They are eager beyond all things to take the field and be led into action; and it is the unanimous opinion… that in the peculiarities of this climate and country, they will prove invaluable auxiliaries, fully equal to the similar regiments so long and successfully used by the British authorities in the West Indies. ” People were in shock to see that African Americans were able to fight. They proved themselves to be, somewhat, equal to the other soldiers. After the won was won, the lives of the African Americans and women did not go back to how it was, it would never be the same.
Some women liked their newly acquired sense of independence and continued supporting her family by themselves. African Americans were now free and equal in the eyes of the government, but not in the eyes of many white men. Now the African Americans had created a new image for themselves. They weren’t just a group of uneducated slaves. They were soldiers capable of fighting of armies just as any other white soldiers could. Women in the South had it harder then women in the North. Some women lost their husband in the war and were now left to support the family, and to make matters worse, Confederate currency was now worthless.
On a lighter note, women had now broken away from their old image. They were now on the same level as the men. Working by their side as equals in hospitals, offices, factories, and political organizations. The article, Women In The Civil War, explains that after the war, women also started getting more informed on issues that had impacts on them. They also began to speak up about military and political topics, showing everyone that they were literate and “had the capacity to form well-reasoned opinions. Other women felt empowered and worked for a higher education. Now for the African Americans, now free and equal to everyone else according to the law, still had it hard. Four million African Americans were now free. Many of them lived in the South, which made it harder for them to survive on their own. Some had to back into serving their old master as an indentured servant. Black Codes were established, severely limiting the rights of freed slaves (Allard). The American Civil War changed the images of women and African Americans.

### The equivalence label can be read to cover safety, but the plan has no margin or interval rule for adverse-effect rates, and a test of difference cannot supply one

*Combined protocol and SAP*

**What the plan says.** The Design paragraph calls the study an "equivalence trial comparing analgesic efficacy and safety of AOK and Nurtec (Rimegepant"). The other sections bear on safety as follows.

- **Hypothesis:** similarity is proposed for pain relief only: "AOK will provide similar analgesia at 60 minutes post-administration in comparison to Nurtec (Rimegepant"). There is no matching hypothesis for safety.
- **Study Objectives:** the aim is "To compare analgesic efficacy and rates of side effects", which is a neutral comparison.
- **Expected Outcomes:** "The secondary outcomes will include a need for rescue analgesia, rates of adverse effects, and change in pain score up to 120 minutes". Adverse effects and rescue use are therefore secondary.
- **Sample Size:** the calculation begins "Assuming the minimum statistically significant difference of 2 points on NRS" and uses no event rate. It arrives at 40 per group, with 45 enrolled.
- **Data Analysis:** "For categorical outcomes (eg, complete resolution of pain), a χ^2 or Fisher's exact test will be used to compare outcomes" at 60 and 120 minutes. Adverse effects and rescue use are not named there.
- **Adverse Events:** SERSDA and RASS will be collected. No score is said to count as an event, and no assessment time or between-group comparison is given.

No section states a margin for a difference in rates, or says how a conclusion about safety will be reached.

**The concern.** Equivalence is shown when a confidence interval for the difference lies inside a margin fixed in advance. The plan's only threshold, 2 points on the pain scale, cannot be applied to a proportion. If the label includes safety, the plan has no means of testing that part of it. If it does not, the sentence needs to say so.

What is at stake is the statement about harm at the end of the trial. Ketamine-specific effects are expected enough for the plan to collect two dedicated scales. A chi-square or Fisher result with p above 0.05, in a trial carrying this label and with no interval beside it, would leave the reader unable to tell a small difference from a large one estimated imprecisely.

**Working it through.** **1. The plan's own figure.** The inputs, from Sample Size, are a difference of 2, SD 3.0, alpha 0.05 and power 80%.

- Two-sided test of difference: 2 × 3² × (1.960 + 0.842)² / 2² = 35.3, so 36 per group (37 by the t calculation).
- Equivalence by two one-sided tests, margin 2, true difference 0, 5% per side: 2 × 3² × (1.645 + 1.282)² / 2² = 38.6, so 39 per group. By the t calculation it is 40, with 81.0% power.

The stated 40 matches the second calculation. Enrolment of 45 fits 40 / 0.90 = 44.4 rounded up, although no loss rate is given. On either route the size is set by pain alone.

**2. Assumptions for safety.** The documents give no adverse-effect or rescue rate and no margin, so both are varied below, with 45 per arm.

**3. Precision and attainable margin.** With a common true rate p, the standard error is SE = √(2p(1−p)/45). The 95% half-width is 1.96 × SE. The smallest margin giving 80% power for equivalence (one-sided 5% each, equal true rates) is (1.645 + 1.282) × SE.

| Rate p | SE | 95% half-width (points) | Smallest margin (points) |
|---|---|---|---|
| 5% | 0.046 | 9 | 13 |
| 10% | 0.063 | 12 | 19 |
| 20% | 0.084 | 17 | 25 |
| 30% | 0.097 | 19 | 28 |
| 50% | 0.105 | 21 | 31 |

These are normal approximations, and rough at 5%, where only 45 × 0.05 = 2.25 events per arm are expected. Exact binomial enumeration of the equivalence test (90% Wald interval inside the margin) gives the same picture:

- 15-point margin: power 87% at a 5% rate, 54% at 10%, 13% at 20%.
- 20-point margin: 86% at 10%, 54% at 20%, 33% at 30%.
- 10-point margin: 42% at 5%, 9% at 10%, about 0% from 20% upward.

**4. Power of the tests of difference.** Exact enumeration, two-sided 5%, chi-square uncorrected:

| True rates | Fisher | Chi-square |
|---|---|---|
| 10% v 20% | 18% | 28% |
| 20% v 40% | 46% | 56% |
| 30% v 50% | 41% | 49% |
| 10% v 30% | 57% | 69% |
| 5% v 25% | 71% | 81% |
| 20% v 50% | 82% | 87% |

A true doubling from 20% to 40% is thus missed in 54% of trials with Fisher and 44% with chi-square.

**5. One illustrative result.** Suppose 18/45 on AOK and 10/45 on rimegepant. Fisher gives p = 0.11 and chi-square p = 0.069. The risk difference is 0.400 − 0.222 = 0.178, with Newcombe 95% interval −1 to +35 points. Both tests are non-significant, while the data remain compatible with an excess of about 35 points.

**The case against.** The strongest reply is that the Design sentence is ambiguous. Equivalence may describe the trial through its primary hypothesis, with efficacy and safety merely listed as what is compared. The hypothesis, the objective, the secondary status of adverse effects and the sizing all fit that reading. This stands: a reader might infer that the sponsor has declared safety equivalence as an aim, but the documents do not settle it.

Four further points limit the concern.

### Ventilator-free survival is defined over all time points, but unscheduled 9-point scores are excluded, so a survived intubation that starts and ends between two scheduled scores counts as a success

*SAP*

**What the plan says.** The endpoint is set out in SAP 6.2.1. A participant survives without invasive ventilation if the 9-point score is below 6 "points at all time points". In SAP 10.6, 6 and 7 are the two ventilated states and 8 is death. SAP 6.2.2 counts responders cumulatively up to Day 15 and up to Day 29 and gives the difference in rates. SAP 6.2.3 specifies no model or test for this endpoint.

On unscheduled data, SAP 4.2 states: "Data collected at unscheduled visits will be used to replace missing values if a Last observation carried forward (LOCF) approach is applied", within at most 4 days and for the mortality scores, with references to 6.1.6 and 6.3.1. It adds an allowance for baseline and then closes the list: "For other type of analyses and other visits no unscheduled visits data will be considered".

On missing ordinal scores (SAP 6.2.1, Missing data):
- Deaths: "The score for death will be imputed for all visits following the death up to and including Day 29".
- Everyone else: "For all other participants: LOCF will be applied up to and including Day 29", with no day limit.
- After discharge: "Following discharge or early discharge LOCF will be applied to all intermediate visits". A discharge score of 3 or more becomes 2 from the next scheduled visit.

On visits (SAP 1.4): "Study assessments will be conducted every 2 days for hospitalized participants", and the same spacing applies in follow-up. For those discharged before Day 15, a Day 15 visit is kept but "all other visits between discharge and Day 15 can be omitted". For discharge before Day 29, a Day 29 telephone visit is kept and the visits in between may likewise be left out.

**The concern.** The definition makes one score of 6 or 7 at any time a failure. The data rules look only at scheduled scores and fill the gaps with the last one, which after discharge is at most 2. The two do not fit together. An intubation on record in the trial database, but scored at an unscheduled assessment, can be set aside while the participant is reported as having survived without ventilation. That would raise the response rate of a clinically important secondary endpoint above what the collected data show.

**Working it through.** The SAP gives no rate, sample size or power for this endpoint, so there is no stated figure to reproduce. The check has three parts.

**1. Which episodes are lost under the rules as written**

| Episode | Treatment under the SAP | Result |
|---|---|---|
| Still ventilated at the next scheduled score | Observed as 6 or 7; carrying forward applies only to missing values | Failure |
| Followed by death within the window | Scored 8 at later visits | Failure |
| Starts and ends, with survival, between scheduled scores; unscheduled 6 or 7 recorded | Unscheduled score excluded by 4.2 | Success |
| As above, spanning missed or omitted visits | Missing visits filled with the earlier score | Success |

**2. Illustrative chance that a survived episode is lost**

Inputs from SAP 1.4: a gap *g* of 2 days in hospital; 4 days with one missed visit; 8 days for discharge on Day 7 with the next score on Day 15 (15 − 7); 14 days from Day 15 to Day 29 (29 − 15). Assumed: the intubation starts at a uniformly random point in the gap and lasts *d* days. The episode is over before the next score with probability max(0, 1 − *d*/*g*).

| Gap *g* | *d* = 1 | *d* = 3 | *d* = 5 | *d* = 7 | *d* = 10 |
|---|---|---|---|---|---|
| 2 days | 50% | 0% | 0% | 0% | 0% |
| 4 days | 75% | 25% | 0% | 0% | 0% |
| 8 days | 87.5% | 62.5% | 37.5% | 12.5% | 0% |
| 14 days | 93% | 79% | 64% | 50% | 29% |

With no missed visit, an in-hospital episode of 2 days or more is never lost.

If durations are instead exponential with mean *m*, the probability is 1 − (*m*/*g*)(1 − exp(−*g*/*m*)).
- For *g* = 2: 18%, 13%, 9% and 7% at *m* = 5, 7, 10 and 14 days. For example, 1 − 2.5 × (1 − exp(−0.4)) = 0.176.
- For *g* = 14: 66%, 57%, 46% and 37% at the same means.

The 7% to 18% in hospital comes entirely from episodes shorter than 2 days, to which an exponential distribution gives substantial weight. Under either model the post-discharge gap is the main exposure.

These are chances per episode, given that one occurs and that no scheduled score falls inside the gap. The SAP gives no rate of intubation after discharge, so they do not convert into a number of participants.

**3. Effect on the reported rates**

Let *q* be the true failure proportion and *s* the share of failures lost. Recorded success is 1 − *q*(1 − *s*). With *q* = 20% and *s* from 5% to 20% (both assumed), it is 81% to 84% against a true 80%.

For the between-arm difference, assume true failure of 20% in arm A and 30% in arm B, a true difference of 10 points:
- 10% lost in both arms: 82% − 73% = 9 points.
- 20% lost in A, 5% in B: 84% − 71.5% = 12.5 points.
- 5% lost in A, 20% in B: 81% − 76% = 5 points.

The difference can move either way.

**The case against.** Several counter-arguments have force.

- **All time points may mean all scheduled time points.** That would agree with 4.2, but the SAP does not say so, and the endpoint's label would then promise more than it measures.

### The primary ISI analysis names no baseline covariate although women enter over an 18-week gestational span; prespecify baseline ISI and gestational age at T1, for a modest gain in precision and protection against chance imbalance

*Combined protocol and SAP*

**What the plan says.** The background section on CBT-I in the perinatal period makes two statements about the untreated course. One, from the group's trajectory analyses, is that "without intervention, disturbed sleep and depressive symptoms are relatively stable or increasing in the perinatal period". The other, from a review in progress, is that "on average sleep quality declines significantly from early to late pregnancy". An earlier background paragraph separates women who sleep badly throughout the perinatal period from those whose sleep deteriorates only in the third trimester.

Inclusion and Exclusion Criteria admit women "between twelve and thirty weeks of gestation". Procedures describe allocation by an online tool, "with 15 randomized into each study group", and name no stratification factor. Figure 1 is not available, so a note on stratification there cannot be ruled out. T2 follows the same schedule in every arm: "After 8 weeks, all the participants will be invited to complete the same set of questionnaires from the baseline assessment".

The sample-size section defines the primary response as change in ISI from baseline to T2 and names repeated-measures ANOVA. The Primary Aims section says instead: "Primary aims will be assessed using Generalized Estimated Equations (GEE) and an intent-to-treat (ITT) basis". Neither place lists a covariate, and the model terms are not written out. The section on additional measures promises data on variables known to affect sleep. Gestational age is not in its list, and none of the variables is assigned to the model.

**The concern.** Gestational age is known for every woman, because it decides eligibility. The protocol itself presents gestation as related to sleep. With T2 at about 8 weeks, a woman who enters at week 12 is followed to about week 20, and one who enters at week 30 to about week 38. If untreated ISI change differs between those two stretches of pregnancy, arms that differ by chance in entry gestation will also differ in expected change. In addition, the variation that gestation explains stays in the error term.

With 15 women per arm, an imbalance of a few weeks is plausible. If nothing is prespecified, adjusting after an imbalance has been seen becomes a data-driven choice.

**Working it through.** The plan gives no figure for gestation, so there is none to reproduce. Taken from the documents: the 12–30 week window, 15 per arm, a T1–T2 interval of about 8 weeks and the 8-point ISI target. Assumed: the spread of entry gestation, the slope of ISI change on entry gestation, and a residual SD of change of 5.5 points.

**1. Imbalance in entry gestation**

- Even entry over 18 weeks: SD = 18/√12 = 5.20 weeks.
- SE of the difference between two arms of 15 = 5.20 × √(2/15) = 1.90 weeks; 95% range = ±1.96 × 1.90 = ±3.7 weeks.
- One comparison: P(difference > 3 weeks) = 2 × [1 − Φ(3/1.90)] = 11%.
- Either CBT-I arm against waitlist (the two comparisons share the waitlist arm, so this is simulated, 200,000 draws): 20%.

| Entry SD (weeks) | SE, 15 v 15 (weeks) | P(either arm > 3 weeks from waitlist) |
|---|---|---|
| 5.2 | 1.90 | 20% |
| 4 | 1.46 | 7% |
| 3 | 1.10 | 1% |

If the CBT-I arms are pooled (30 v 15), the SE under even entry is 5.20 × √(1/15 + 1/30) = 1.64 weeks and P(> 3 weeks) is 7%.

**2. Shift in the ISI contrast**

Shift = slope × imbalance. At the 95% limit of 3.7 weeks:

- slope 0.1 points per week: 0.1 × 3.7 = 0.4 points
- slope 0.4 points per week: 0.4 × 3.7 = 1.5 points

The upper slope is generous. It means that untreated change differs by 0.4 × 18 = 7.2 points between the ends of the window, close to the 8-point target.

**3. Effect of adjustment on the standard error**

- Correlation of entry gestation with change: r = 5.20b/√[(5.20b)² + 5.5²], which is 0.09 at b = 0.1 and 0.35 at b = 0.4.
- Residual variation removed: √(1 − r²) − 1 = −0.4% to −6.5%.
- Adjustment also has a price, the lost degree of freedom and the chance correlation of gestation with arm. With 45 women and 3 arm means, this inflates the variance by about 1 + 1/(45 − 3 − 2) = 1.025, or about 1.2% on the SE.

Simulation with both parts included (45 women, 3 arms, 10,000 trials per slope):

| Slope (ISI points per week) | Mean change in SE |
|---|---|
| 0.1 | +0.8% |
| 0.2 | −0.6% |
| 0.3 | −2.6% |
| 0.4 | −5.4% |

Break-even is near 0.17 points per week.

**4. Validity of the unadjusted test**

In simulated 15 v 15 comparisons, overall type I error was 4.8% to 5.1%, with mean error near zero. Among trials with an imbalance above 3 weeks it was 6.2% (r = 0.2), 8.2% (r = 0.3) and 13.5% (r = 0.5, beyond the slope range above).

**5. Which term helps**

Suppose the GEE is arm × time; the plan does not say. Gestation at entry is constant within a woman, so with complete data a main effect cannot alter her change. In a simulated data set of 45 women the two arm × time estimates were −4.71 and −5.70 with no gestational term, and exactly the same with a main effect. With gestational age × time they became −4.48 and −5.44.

Both broke away from their old images, and both tried to establish their new image. Women proved that they could be independent and do anything a man could do and with the same results. The jobs that weren’t available to them before were now open to them. The Civil War gave women that extra push they needed to move them away from the ideals that confined women to stay at home. For African Americans, the biggest and most obvious change for them was that they were now free and equal to everyone, even though they weren’t treated that way.